Nicole Kovalenko

| 05/25/2016

4 Steps to Healthy Digestion

4 Steps to Healthy Digestion

Most people know that gastrointestinal issues begin in the digestive tract. But did you know that many other diseases start there as well? Over 70% of your immune system is located in your gut. It also produces neurotransmitters that people assume are only manufactured in the brain. Therefore, problems stemming from the gut and digestion can affect your brain health as well.

Because it can negatively impact all parts of your body, a healthy digestive tract is critical to your overall health and wellbeing. Excess stress, antibiotics and the Standard American Diet (high in sugar and processed foods) can imbalance your gut flora and cause problems with your digestion. If you want to improve your digestive health, here are four suggestions to get you started.

1. Focus on a plant-based, whole foods diet

To feed your good gut bacteria and keep your digestive system healthy, eat as many plant-based whole foods as possible. Remember to eat a rainbow of colors to get the micronutrients and antioxidants your body needs. Also include healthy fats such as avocados, nuts, coconut, and olive oil. Staying hydrated with clean water will also improve your digestion and gut health.

2. Reduce your sugar intake

Though it tastes delicious, sugar has an inflammatory effect on your whole body and feeds the bad bacteria in your digestive track. To reduce the amount of sugar in your diet, learn to read labels on the food you buy. Look for the grams of sugar and identify which ingredients are less obvious forms of sugar. This includes high fructose corn syrup and anything ending in an -ose or -ol. It’s also useful to know what the numbers in labels mean. For example, four grams of sugar is the equivalent of one teaspoon. Ideally, we should limit our added sugar intake to 25-35 grams per day (6-9 teaspoons).

3. Try an elimination diet.

Food sensitivities can cause inflammation that irritates your digestive system, but you may not always have gastrointestinal symptoms. A pain or symptom anywhere in your body can stem from dysfunction in the gut. The top five foods that most people have sensitivities to are gluten, dairy, corn, soy, and eggs. To find out if any of these foods are causing you problems, eliminate them from your diet for four to six weeks. Then add one item back at a time, waiting a week before introducing a new food. Record any symptoms or reactions you notice.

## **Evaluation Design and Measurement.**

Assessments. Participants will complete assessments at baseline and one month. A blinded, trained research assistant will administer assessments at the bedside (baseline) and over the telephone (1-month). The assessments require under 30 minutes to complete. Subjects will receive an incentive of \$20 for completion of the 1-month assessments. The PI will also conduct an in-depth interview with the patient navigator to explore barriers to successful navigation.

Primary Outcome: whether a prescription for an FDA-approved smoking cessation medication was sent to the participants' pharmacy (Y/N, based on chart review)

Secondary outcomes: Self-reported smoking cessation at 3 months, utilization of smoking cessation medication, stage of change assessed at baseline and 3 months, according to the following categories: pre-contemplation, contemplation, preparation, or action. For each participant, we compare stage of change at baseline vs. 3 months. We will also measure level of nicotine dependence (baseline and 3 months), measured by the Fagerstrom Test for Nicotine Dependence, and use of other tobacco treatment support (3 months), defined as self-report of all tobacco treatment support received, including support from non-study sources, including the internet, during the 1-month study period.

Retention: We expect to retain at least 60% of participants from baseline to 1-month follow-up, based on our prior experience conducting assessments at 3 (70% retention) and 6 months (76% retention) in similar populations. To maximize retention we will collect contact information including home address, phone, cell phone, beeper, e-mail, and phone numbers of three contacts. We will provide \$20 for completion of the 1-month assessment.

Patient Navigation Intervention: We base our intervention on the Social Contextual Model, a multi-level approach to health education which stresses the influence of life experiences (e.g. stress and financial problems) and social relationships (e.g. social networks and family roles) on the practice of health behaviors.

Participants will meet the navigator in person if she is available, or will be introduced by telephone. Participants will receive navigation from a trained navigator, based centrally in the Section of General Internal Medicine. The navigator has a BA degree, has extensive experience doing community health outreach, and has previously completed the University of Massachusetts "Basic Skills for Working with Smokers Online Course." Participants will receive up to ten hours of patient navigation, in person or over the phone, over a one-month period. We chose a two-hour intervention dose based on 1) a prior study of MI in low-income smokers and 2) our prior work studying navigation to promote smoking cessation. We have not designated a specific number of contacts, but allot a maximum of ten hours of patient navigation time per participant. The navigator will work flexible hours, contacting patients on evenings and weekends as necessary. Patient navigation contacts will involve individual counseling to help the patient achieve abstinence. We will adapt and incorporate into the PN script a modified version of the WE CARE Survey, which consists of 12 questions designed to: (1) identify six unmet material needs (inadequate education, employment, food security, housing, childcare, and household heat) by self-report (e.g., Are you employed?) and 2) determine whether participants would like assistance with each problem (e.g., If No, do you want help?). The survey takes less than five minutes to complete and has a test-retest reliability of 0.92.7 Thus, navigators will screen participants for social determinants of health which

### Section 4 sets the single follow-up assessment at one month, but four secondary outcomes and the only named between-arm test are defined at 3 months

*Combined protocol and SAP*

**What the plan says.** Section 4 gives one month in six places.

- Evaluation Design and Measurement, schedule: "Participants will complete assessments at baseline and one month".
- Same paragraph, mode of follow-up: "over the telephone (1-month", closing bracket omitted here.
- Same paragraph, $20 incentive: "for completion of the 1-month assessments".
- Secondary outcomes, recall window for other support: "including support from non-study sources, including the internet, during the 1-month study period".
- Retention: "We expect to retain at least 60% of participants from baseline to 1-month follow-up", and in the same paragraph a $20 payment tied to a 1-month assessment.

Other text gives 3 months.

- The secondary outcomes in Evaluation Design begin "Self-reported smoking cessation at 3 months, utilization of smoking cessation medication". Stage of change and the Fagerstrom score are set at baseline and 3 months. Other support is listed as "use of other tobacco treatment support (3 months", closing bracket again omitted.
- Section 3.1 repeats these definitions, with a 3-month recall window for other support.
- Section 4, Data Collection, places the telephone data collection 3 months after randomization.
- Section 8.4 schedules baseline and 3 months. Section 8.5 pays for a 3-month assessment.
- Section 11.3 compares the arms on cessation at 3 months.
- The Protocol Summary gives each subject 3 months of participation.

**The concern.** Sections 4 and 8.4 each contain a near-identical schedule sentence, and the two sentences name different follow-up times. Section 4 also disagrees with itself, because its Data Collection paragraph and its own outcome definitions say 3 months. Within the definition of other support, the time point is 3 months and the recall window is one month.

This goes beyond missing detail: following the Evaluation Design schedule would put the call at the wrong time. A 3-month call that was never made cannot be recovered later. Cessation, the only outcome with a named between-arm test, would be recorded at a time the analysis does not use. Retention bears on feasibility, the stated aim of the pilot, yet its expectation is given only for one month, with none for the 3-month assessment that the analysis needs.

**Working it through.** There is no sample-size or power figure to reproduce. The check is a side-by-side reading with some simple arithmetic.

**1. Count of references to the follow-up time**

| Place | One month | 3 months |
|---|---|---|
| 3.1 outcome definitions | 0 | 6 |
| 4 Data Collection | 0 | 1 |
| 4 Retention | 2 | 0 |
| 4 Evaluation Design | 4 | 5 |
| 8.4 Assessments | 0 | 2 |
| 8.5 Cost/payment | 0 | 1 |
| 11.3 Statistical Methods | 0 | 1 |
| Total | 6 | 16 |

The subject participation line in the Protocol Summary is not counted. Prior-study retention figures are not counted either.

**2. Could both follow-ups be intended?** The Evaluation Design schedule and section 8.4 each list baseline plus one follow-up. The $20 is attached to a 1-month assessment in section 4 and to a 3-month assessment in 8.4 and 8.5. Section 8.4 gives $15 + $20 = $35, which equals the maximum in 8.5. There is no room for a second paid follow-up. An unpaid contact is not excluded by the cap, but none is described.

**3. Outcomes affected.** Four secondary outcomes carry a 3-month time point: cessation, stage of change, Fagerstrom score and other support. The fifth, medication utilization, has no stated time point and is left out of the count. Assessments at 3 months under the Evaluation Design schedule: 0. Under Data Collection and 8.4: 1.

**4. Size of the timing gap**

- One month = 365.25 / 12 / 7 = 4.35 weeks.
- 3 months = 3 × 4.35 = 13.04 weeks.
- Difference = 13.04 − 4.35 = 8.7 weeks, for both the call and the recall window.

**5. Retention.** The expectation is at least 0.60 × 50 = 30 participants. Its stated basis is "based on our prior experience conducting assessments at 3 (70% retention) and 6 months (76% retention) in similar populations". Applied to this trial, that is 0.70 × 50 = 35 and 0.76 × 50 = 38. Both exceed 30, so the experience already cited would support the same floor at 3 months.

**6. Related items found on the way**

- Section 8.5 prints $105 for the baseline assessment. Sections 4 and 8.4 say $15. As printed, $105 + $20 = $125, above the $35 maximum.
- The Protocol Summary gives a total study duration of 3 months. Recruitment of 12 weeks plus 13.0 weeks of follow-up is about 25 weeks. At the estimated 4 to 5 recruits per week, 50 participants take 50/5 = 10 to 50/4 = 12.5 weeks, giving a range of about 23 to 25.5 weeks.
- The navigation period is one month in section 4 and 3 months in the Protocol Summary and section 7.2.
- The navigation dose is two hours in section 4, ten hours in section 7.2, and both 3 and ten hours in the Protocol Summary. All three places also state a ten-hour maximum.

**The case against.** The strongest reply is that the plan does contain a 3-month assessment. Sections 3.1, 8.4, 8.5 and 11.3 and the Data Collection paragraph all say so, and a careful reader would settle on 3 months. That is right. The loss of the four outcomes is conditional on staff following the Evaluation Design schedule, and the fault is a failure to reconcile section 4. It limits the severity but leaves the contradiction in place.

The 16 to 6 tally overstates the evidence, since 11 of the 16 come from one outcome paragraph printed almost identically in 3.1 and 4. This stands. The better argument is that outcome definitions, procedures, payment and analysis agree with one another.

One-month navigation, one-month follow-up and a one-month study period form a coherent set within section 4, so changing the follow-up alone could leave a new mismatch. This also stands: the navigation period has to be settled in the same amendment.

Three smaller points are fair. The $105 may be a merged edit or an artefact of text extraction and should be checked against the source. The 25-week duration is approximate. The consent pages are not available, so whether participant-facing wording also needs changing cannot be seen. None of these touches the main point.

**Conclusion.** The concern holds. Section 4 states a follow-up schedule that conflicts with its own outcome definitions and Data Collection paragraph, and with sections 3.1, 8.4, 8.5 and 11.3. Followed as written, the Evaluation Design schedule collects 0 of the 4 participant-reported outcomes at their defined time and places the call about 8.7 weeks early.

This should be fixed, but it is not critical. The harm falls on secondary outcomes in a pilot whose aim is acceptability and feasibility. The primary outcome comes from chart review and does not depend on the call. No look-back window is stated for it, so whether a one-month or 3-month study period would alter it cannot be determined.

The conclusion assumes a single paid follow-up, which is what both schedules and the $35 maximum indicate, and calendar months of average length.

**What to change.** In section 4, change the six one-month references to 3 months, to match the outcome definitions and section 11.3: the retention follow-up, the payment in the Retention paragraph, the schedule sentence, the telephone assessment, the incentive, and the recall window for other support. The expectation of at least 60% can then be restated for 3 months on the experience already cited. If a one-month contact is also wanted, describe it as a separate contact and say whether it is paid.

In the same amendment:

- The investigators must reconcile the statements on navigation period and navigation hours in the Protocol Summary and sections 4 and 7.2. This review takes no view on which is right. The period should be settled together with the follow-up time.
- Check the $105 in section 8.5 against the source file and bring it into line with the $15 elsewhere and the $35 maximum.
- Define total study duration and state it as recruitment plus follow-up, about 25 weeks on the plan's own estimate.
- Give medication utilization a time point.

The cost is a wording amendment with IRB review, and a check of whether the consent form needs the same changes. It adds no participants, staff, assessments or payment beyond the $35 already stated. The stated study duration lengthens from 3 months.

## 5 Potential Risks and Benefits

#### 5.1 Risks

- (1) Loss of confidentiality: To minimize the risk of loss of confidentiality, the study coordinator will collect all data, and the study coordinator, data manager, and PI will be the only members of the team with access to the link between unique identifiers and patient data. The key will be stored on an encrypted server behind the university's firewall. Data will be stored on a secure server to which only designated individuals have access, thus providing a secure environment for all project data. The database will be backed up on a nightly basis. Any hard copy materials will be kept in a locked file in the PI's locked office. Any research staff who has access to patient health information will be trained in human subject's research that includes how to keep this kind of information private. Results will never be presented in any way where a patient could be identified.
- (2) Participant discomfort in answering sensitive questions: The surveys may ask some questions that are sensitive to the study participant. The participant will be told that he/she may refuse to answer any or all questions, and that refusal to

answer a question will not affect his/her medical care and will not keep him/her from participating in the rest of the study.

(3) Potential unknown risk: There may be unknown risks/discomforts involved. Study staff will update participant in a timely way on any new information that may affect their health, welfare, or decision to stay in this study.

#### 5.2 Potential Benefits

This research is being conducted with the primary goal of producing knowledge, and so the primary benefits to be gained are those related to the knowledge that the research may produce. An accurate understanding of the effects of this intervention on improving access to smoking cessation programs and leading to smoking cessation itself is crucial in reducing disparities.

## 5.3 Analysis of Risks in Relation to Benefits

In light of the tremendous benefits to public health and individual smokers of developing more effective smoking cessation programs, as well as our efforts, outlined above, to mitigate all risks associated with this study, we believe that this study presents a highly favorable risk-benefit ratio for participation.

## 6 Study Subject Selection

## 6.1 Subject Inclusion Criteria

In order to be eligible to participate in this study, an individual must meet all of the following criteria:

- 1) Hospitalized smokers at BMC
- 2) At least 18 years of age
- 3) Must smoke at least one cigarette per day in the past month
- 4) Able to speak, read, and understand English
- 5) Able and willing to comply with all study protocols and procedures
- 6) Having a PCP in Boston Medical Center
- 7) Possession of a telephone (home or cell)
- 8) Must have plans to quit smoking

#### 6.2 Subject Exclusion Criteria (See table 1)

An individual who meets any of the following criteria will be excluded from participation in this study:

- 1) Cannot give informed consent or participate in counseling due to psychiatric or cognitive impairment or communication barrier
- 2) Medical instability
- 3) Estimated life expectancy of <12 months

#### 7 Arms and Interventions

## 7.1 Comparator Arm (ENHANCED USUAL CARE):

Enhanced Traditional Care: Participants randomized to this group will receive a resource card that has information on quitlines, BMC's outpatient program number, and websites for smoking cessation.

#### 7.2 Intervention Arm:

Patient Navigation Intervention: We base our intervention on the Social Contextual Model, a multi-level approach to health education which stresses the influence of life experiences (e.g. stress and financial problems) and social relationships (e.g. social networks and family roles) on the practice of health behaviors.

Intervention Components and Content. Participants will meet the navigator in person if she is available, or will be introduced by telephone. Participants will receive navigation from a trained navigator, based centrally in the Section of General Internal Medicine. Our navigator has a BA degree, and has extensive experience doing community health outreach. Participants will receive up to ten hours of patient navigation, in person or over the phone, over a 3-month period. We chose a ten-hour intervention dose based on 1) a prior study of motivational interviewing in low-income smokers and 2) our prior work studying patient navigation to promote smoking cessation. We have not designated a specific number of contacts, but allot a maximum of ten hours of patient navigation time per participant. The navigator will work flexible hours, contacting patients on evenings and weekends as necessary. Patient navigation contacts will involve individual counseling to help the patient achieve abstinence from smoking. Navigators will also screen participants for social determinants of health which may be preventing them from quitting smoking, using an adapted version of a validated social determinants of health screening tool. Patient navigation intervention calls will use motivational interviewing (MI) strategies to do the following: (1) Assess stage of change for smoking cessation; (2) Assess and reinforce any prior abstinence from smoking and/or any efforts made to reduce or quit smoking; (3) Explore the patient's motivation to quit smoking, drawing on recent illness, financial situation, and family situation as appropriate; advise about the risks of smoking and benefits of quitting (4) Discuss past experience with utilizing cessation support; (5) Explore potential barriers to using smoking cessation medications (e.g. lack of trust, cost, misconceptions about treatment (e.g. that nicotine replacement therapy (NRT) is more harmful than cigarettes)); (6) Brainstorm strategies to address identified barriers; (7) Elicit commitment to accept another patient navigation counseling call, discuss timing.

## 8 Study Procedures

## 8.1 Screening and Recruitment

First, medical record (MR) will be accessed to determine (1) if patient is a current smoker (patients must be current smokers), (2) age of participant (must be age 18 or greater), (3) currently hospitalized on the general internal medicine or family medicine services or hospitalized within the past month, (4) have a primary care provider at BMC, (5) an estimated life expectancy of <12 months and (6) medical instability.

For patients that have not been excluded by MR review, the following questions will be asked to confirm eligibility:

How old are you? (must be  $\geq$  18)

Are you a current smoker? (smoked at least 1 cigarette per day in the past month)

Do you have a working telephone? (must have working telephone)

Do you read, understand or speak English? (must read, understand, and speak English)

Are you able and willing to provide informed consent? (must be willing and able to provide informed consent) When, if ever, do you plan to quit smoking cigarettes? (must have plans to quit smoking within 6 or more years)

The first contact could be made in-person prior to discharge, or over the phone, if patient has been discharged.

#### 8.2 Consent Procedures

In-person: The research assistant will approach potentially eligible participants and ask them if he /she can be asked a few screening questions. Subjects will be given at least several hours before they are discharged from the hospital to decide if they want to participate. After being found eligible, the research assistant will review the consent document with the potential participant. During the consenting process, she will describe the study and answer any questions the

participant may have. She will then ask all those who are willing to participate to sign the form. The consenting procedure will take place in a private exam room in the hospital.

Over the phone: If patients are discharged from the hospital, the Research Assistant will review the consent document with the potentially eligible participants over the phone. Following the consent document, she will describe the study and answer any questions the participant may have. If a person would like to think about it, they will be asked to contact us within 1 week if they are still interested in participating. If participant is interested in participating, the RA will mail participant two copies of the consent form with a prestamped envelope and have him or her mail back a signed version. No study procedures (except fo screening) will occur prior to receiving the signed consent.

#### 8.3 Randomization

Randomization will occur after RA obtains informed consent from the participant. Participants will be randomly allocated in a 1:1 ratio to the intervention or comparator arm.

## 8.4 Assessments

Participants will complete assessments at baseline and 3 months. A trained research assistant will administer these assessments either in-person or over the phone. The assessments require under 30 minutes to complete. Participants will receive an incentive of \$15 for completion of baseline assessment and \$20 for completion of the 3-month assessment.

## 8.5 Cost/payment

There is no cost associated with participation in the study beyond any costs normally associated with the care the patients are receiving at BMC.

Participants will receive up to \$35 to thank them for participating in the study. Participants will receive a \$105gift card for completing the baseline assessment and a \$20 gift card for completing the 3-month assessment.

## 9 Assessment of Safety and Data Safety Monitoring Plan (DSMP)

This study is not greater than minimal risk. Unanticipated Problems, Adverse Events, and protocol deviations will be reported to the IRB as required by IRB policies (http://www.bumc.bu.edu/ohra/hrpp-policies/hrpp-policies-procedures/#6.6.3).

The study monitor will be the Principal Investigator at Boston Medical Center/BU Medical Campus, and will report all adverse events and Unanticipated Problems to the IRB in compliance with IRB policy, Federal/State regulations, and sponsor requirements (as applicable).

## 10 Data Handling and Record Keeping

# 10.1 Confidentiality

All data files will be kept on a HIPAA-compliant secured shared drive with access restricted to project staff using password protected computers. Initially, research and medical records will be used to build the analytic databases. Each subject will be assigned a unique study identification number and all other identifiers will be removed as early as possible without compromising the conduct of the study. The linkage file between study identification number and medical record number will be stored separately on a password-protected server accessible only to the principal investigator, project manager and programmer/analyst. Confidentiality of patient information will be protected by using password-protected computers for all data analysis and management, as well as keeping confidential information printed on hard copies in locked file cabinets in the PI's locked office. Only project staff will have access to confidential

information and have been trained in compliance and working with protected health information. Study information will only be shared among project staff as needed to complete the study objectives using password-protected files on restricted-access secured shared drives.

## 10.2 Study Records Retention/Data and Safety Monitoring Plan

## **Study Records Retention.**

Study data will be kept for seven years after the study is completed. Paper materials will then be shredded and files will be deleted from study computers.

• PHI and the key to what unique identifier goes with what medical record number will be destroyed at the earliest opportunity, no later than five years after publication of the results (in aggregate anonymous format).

4. Add probiotics

Your digestive health depends on the bacteria that live in your gut, which includes both good and bad bacteria. Probiotics introduce good bacteria to help keep your gut flora in proper balance. The more live cultures in your supplement the better, but taking too much at first may cause a laxative effect or irritate your stomach. Start with a supplement that has 10 billion units of live bacteria and slowly work your way higher to as much as 100 billion. Be sure to look for a reputable brand such as Garden of Life or Renew Life.

Probiotic foods have the same beneficial bacteria-introducing effect as probiotic supplements. You can introduce good bacteria into your system by eating fermented foods like homemade sauerkraut (i.e. fermented vegetables), kefir, unpasteurized apple cider vinegar, and plain Greek yogurt. A word of warning: store-bought sauerkraut, yogurt, and kefir have been processed and do not contain as much, if any, beneficial bacteria. Instead, try making your own. It’s fun, easy, and so much healthier!

Digestive issues are complicated and there is no one-size-fits-all solution, but there is a lot you can do to improve them. The important thing to remember is that you don’t need to try everything at once. To create lasting change, implement one of these suggestions at a time, and keep with it for three to four weeks before making another change. Listen to your body, and you’ll be able to tell when the changes you implement make a difference, as you become your healthiest, happiest self.

Nicole Kovalenko MS, IAHC, AADP

Nicole is an Integrative Nutrition Health Coach who helps women with thyroid and digestive issues improve their health and energy levels naturally. The support and guidance she provides is something she desperately wanted and needed when she was diagnosed with Grave’s Disease (Autoimmune Hyperthyroidism) in 1999.


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